power of a great affection”! When some thoroughly magnanimous purpose takes possession of a man, how often it steadily purges away the meaner qualities of bis character! How it makes the boy a man, and the girl a woman, and steadies them in all the whirl and giddiness of youth! And when the spirit of Christ, with all its high motives, enters a soul and takes possession, what a legion of devils it can cast out! The distance between the crabbedness of Jacob's youth and the serene beauty of his old age, between Saul and Paul, between Kapiolani sunning herself all day naked on the beach of Hawaii and Kapiolani transfigured and toiling with womanly dignity and power all the remainder of her life for every good and noble thing – how infinite! And what made it ?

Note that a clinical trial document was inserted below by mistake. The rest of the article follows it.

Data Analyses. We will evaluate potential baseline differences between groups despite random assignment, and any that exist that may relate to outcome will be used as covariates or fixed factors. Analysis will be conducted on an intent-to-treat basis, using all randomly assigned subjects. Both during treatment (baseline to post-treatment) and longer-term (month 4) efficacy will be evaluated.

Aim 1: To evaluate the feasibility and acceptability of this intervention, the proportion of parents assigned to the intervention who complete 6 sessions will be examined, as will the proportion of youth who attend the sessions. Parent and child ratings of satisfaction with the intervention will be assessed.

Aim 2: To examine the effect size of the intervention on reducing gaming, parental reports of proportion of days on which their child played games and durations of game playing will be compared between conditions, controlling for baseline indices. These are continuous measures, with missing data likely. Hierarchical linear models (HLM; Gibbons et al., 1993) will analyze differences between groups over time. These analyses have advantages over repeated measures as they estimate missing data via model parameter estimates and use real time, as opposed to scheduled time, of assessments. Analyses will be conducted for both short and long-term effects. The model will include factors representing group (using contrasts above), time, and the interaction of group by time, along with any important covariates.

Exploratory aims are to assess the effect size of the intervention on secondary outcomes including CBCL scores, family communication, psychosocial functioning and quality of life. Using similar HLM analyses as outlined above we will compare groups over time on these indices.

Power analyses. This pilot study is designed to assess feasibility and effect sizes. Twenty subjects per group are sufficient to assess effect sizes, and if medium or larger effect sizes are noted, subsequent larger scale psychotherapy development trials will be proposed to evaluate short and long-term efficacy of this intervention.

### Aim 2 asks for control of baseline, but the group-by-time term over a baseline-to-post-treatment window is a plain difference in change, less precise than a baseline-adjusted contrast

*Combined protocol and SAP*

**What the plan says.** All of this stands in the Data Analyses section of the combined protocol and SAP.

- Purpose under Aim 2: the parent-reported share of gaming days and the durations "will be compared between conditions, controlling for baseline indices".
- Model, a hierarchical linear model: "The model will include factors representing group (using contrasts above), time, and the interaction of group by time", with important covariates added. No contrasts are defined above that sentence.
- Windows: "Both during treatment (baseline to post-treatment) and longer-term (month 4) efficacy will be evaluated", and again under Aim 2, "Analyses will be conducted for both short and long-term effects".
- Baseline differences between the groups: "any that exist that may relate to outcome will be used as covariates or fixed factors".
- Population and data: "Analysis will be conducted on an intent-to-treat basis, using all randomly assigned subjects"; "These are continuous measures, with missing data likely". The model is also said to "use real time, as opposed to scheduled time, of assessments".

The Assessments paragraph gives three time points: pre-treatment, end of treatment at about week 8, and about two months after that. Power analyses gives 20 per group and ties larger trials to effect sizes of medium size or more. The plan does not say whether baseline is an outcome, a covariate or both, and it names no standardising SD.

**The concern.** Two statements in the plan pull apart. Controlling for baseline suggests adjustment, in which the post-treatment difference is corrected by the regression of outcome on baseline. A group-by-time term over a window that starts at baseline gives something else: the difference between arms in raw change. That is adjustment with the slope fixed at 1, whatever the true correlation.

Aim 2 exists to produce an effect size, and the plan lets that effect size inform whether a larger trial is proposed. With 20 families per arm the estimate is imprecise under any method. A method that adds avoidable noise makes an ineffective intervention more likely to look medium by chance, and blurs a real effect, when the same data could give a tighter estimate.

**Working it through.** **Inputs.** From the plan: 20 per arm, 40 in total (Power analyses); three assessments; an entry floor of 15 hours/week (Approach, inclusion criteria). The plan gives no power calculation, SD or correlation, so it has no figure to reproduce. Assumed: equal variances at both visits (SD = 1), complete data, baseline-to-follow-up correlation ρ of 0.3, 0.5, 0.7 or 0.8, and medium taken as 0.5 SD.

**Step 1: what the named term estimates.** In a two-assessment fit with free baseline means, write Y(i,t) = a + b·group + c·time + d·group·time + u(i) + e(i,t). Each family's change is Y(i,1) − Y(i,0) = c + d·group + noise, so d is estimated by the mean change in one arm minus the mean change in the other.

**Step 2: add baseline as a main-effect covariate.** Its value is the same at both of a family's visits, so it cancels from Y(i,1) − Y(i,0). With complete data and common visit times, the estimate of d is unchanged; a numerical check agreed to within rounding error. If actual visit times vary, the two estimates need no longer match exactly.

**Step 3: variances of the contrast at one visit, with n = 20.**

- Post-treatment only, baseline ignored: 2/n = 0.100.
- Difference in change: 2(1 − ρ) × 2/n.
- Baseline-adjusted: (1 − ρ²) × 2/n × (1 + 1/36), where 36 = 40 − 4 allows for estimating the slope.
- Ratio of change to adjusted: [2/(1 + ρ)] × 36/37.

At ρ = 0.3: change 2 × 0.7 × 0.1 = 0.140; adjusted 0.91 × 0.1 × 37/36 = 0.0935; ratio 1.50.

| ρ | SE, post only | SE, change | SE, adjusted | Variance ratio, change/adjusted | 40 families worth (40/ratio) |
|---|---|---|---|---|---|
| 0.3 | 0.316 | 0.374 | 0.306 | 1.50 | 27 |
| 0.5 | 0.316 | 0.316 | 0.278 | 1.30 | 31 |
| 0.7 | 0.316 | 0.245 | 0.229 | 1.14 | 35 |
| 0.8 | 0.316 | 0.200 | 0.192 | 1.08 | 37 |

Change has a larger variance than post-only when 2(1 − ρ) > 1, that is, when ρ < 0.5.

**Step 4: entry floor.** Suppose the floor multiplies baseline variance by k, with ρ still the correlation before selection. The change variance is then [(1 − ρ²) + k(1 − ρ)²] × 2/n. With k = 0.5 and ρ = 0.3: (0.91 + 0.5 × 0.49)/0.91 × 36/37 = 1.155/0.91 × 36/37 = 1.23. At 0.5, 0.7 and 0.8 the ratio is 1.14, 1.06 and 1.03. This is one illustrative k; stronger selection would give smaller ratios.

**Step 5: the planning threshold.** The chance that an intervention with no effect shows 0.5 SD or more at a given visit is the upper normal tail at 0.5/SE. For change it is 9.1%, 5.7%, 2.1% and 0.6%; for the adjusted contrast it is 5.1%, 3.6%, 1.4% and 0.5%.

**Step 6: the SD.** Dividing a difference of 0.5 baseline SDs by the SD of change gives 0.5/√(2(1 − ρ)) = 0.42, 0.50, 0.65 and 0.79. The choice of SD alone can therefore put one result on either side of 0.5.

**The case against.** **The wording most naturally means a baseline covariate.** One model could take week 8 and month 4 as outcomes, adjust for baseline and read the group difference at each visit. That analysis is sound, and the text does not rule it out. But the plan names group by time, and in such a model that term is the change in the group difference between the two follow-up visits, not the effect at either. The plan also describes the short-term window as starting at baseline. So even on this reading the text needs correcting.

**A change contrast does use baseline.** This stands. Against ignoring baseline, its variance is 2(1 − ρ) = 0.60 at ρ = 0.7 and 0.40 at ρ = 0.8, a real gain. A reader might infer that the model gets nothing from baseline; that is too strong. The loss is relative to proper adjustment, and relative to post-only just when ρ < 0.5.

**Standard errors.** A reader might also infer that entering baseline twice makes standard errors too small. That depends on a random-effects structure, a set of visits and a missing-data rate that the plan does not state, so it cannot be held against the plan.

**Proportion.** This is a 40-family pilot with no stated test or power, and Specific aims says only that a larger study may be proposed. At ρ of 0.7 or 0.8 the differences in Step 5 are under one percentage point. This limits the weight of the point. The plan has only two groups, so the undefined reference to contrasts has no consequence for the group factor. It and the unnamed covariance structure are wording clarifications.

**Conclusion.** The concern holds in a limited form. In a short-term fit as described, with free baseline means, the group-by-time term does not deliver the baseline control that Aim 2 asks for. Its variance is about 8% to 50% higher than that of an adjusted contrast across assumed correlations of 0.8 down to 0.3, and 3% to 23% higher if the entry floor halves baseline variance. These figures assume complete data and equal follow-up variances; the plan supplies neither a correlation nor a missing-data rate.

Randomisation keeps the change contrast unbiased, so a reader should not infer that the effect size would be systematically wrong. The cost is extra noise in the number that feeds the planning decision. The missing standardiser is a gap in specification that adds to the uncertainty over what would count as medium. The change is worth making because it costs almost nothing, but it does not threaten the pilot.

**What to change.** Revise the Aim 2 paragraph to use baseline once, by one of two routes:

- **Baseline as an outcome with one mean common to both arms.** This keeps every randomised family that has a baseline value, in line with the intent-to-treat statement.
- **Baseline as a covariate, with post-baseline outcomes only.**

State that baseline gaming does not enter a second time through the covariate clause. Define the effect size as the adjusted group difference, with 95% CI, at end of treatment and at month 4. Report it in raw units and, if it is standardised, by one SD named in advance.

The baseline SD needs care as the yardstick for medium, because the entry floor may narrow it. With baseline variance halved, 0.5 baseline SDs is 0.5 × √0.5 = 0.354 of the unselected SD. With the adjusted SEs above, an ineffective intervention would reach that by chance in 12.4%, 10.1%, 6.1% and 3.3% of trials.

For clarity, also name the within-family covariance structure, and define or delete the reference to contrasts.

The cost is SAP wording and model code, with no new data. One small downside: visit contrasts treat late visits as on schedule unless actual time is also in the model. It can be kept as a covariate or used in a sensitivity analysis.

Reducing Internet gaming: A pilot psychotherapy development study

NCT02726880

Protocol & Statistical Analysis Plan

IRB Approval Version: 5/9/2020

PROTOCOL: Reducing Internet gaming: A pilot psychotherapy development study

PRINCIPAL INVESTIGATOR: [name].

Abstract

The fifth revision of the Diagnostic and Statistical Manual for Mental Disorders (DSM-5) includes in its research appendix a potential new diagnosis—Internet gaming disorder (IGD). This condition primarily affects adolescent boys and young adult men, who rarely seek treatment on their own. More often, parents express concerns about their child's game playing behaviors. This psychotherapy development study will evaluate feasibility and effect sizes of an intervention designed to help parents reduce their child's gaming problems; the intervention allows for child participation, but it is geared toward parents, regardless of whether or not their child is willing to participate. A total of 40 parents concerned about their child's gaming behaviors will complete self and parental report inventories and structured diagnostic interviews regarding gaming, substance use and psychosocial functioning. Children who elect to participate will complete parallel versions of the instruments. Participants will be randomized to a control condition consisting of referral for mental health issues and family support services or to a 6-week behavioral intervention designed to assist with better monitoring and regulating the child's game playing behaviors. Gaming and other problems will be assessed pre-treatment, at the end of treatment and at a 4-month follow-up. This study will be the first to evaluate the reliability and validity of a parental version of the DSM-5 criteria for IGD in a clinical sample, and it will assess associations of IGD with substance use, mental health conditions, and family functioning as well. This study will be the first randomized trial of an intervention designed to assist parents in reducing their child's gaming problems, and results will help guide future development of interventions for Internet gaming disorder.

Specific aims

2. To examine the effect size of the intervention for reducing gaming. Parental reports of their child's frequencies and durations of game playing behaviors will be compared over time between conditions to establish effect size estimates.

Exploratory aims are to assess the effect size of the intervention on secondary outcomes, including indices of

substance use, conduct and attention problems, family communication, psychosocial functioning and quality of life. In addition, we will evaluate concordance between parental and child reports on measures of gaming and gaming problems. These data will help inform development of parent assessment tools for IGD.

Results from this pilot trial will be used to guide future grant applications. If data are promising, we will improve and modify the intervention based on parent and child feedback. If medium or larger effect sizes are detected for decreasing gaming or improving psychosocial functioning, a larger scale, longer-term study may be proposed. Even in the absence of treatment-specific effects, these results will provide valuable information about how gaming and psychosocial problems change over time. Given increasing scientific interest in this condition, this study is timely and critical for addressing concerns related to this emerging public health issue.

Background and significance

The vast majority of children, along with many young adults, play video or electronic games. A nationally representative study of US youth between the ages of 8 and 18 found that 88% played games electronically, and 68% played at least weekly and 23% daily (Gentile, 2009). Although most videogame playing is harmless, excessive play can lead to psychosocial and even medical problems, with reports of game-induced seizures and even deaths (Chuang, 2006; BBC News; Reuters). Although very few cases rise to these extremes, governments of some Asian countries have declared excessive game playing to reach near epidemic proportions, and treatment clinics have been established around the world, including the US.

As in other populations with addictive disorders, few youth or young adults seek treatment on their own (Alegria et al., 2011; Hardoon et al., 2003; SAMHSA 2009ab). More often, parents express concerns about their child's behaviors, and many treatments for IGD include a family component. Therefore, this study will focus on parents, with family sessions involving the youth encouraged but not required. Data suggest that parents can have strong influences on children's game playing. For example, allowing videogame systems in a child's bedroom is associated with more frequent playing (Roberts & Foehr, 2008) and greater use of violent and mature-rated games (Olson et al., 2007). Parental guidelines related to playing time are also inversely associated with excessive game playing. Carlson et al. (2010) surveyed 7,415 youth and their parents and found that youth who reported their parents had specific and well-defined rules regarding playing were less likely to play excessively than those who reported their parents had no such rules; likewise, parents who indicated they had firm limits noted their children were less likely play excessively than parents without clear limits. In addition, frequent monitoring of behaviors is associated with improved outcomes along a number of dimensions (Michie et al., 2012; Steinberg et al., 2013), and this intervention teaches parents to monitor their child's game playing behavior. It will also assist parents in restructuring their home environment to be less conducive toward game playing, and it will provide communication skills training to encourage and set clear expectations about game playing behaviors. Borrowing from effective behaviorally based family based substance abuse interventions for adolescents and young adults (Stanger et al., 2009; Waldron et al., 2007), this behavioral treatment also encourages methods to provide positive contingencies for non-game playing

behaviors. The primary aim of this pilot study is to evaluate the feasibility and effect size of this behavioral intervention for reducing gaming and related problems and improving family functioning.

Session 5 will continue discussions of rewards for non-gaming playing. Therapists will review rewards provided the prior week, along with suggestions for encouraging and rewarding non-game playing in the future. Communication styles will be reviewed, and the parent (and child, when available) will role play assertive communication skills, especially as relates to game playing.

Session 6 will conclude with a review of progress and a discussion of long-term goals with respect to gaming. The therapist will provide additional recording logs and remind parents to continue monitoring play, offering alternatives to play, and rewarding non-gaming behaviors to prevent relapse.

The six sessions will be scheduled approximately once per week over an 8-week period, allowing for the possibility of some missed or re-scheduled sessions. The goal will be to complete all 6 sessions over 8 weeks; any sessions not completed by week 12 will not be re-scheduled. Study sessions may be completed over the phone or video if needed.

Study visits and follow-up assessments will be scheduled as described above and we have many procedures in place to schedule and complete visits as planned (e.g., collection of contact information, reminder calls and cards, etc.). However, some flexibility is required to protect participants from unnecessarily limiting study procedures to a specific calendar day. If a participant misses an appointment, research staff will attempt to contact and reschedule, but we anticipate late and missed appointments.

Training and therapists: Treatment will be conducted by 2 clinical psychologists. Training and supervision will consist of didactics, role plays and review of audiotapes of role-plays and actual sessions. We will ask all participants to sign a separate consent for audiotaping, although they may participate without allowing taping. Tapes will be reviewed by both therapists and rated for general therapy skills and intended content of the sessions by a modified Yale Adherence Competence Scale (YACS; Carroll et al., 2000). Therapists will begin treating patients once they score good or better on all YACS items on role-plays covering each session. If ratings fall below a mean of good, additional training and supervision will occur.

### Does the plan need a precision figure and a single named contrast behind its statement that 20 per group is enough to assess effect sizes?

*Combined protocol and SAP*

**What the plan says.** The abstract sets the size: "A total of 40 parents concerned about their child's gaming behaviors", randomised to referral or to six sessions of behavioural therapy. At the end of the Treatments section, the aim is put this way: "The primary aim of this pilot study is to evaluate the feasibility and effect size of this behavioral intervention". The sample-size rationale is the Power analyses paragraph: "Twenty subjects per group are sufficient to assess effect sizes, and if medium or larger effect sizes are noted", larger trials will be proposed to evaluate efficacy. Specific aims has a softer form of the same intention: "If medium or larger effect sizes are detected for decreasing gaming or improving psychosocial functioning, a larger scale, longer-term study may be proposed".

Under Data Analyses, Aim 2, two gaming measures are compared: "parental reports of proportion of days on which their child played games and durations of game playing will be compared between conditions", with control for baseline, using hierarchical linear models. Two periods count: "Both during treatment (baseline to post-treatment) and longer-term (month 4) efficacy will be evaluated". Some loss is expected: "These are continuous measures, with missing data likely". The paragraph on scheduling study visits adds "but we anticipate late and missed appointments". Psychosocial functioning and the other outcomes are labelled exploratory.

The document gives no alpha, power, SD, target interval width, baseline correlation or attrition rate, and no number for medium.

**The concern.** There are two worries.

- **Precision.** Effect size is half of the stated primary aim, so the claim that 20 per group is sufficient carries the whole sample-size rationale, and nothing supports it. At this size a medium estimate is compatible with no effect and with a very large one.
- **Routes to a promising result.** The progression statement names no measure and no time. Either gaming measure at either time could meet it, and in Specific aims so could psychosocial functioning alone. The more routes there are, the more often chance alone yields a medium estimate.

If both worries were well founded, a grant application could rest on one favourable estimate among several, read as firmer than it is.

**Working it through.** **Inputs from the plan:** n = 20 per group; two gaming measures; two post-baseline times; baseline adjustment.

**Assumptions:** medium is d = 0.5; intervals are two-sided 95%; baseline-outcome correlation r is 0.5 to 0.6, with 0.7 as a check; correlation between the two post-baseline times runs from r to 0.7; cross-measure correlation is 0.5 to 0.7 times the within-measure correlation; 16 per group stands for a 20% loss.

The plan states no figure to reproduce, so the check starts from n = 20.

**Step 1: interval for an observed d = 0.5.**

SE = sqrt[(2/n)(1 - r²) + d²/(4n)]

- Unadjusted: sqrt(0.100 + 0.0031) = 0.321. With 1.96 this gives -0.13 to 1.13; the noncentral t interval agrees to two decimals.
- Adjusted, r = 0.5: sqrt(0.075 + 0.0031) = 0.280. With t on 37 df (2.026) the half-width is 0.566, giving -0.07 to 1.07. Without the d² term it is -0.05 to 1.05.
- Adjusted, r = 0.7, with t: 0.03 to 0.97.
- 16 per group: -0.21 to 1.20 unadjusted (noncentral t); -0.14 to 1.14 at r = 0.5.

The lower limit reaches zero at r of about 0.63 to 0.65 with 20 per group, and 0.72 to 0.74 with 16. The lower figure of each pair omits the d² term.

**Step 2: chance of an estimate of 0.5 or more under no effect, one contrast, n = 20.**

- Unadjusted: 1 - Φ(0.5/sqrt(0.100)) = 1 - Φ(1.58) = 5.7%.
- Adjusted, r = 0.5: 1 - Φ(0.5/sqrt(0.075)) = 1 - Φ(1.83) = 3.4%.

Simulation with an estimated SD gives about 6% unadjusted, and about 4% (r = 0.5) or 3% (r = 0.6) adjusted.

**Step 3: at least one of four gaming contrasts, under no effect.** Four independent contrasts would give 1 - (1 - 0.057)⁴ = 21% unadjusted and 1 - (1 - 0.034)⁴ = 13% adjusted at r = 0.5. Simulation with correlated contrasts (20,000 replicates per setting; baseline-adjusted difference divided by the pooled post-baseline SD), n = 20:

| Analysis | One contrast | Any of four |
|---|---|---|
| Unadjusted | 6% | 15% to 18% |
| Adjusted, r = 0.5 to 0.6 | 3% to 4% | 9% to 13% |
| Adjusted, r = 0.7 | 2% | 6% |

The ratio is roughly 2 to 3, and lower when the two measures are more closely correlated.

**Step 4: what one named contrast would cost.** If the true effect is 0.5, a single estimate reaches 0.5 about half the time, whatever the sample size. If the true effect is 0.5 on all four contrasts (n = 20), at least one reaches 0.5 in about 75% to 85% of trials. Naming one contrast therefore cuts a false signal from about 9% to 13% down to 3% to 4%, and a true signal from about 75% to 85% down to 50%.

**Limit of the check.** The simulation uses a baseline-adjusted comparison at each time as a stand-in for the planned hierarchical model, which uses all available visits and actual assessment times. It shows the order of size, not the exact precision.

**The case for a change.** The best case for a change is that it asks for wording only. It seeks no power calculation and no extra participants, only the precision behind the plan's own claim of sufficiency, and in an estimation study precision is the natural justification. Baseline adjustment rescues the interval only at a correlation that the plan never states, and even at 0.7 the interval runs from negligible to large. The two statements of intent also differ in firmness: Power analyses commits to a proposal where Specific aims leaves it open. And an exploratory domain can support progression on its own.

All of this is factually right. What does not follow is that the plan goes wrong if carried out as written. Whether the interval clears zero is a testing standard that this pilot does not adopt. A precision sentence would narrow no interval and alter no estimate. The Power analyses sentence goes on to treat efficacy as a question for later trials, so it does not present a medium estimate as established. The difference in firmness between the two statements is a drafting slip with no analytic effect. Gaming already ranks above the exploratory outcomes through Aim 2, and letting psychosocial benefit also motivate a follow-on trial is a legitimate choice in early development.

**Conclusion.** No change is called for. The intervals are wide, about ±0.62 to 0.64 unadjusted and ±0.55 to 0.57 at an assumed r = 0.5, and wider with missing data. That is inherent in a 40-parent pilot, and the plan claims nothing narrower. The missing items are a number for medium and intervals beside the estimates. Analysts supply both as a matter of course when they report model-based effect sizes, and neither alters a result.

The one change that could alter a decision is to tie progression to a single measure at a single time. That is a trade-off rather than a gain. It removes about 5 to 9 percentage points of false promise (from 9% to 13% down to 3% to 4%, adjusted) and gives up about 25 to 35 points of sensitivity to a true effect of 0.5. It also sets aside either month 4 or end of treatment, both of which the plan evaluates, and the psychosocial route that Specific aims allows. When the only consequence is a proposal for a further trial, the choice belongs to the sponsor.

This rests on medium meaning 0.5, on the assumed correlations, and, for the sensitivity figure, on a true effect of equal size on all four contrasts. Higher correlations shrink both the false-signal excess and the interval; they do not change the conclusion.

We see, further, the remedy for our human littleness. It is found in binding fast these little lives to the things that are great and good, that we may share all that greatness and goodness. In this Babel of a world how small are we! In this great onflow of time, how our life dies out like a ripple on the Mississippi ! Ages ago the psalmist had the same thought when he exclaimed: “What is man, that thou art mindful of him?” But he learned to answer his own questioning : “Thou hast made him a little lower than the angels, and hast crowned him with glory and honour.” Yea, there are alliances which carry us higher than the angels, influences in our power as deathless as the life of God. When a woman ceases to be heir and successor of a dead silkworm and keeper of crystals of carbon, and